By AMERICAN HEART ASSOCIATION NEWS

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One or more artificially sweetened drinks a day was associated with higher risk of stroke and dementia, a new study suggests.

The research, published Thursday in the science journal Stroke, examined consumption of beverages sweetened with sugar and artificial sweeteners but did not find that same association with sugary beverages. The results, however, come with a host of caution flags raised by experts. They say the study does not even hint that regular sugary drinks directly cause strokes or dementia.

The study’s lead author said the observational study shows an association or trend in a group of people and not a direct cause-and-effect link. It’s more “hypothesis-generating.”

“The jury is still out, and this just shows people need to be cautious,” said Matthew Pase, Ph.D., a fellow in the department of neurology at Boston University School of Medicine and an investigator at the Framingham Heart Study.

Previous studies have looked at artificial sweeteners’ impact on stroke risk. Pase believes this is the first study to look at its association with risk of dementia – and he hopes the work will spur more research into the effects of these sweeteners on the brain.

Researchers analyzed the self-reported diets of two sets of people participating in the Framingham Heart Study, the longest-running heart study in the U.S., funded by the National Heart, Lung, and Blood Institute and run in partnership with Boston University. The study examined beverage intake of 2,888 people over the age of 45 for its stroke analysis and 1,484 people over the age of 60 for the study’s dementia analyses.

Over seven years, researchers used food frequency questionnaires up to three different points in time. They then followed up for the next 10 years to determine who developed stroke and dementia.

At the end of the follow-up period, researchers counted 97 strokes, or 3 percent of the participants in the stroke analysis arm of the study. Of those, 82 were ischemic. The study found 81 cases of dementia, or 5 percent of the participants in the dementia arm of the study. Of those, 63 were diagnosed as Alzheimer’s disease.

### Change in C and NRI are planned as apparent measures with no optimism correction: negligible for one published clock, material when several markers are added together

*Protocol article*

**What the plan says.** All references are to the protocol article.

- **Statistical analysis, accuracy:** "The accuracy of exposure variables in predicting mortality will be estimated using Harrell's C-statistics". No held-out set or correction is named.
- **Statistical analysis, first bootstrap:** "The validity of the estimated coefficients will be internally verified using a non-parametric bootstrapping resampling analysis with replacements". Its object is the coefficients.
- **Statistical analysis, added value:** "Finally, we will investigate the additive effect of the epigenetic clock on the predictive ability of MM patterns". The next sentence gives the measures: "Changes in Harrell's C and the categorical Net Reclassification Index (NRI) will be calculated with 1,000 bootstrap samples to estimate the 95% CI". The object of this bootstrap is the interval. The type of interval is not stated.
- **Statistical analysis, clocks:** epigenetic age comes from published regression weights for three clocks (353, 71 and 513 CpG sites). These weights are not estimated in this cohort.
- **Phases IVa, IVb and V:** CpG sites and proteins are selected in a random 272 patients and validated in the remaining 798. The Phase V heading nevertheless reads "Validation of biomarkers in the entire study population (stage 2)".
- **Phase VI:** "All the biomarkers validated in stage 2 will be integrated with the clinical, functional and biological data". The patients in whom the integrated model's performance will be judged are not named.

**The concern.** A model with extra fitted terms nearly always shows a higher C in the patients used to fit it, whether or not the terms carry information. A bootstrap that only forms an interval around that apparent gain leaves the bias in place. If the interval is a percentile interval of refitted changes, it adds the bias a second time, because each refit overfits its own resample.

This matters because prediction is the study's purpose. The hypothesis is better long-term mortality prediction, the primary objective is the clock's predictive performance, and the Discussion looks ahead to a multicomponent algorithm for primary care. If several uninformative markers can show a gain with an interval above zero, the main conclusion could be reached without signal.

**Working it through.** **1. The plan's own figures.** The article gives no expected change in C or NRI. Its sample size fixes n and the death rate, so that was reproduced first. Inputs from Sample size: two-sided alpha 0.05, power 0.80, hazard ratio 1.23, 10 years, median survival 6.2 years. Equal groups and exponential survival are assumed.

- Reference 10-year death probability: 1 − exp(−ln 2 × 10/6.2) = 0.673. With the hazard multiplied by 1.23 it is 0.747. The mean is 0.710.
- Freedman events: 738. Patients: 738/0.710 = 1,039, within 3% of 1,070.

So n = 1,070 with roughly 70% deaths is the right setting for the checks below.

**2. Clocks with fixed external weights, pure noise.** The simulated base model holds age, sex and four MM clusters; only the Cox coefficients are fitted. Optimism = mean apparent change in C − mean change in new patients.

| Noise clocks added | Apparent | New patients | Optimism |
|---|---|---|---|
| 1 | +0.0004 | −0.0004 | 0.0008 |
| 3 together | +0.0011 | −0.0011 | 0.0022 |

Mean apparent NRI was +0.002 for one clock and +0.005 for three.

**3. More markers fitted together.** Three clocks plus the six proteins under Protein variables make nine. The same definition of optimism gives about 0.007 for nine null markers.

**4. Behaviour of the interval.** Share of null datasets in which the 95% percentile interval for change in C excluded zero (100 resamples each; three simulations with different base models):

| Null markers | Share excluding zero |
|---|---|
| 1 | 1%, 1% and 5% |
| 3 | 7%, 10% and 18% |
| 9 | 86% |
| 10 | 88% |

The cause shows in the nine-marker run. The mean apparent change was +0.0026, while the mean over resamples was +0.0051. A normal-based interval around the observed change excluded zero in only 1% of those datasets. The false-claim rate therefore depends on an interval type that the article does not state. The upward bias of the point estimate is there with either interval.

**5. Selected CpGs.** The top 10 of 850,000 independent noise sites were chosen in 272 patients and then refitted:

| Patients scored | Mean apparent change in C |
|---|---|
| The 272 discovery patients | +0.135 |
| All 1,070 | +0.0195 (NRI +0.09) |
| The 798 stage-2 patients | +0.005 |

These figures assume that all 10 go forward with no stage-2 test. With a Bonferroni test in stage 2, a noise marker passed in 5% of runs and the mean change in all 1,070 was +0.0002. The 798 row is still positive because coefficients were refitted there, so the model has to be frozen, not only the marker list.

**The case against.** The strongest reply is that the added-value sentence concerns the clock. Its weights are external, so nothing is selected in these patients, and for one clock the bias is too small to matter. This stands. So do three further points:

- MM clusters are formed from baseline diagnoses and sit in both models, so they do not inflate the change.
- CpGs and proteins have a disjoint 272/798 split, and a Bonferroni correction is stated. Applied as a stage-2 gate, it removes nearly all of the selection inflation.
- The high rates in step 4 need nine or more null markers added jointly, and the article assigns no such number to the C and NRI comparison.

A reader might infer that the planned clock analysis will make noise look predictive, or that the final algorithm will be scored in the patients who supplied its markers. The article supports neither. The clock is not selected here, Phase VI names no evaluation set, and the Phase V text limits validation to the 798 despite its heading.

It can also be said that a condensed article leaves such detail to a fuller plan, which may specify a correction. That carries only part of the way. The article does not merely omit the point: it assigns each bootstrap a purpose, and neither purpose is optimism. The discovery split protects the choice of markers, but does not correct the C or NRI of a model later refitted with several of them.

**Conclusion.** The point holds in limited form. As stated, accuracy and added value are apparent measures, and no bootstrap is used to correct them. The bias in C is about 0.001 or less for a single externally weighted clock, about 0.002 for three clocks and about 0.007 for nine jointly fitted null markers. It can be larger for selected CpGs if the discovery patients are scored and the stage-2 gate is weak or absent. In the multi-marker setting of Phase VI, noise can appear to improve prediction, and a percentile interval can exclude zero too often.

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The study found that people who reported drinking at least one artificially sweetened drink a day compared with less than one a week were 2.96 times as likely to have an ischemic stroke, caused by blood vessel blockage, and 2.89 times as likely to be diagnosed with dementia due to Alzheimer’s disease. The results were adjusted for variables such as age, sex, caloric intake, diet quality, physical activity and smoking.

Pase and other researchers say the work points clearly to the need to investigate the possible biological reasons artificial sweeteners might affect the brain and the need for more experimental and clinical trials.

“We need to be cautious in the interpretation of these results,” said Rachel K. Johnson, Ph.D., past chair of the American Heart Association’s Nutrition Committee and professor of nutrition at the University of Vermont. “It doesn’t prove cause and effect. When you see these kinds of associations, you want to always ask what is the biological plausibility, what is the mechanism that might be causing this?”

But, Johnson said, there is a part of the issue that is “settled science.”

“We have a robust body of literature on the adverse effects of sugary drinks. Absolutely the message is not to switch to sugary drinks,” she said.

Studies linking added sugars and conditions that lead to cardiovascular disease – the No. 1 cause of death in the world – have been around for years. Diets high in added sugars have been connected to heart risk factors such as obesity and high blood pressure.

In 2012, the AHA and the American Diabetes Association issued a scientific statement on the use of artificial sweeteners, saying “that when used judiciously, [artificial sweeteners] could facilitate reductions in added sugars intake.” The statement called for further research on non-nutritive sweeteners and cardiovascular risk but noted that “limiting added sugars is an important strategy for supporting optimal nutrition and healthy weights.”

Consumers shouldn’t “overinterpret” the latest study’s results, said Christopher Gardner, Ph.D., director of Nutrition Studies at the Stanford Prevention Research Center and a professor of medicine at Stanford University. Gardner was lead author on the 2012 statement.

“It’s a tricky thing,” said Gardner, who leads research into how people can optimize their diets. “Nobody ever said diet sodas were a health food.”

For many people, such as people with diabetes or obesity, he said, diet sodas can be part of the gradual switch from sugary drinks.

“So, the bottom line is, ‘Have more water and have less diet soda,’” he said. “And don’t switch to real soda.”

Pase, who studies how people can change behavior or diet to prevent dementia, said people need to be skeptical when deciding whether to select something with artificial sweeteners or real sugar.

“Just because a beverage is advertised as being healthy because it doesn’t have any sugar doesn’t mean that it is healthy,” Pase said. “Artificial sweeteners may have effects in the body that we haven’t begun to explore.”

Editor’s Note: This story was updated on June 2, 2017, to correct the last sentence in the second paragraph to say the study does not show that diet drinks directly cause strokes or dementia.